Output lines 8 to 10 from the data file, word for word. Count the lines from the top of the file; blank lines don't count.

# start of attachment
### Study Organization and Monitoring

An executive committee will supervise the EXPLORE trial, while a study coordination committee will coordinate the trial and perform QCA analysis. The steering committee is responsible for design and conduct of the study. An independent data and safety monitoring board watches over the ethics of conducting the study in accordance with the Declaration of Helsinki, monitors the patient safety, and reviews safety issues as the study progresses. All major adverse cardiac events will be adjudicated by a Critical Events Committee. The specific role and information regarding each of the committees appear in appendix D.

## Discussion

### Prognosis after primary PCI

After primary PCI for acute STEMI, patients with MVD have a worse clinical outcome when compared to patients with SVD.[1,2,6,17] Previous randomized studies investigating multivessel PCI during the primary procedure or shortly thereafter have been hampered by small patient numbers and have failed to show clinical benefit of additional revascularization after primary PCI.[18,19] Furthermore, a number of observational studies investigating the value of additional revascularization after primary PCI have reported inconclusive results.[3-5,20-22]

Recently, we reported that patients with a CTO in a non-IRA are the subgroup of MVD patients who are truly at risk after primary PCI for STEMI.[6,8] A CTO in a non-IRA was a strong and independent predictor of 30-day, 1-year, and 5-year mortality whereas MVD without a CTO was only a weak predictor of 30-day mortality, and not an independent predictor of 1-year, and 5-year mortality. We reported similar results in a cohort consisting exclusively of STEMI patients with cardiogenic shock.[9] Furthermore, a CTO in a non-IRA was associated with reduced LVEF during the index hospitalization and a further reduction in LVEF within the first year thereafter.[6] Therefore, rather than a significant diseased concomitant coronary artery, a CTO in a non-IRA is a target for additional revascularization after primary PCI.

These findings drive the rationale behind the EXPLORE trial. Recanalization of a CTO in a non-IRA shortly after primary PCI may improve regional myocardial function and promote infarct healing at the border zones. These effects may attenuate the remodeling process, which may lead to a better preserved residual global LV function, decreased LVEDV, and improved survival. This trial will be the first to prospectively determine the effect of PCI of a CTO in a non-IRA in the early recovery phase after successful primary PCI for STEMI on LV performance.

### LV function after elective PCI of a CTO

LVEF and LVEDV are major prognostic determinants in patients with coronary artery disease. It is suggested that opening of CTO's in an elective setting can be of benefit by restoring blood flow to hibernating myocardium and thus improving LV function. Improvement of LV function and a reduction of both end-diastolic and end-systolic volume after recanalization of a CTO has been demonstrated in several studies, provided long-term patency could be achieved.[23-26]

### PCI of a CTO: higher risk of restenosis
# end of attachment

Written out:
### LV function after elective PCI of a CTO

LVEF and LVEDV are major prognostic determinants in patients with coronary artery disease. It is suggested that opening of CTO's in an elective setting can be of benefit by restoring blood flow to hibernating myocardium and thus improving LV function. Improvement of LV function and a reduction of both end-diastolic and end-systolic volume after recanalization of a CTO has been demonstrated in several studies, provided long-term patency could be achieved.[23-26]

### PCI of a CTO: higher risk of restenosis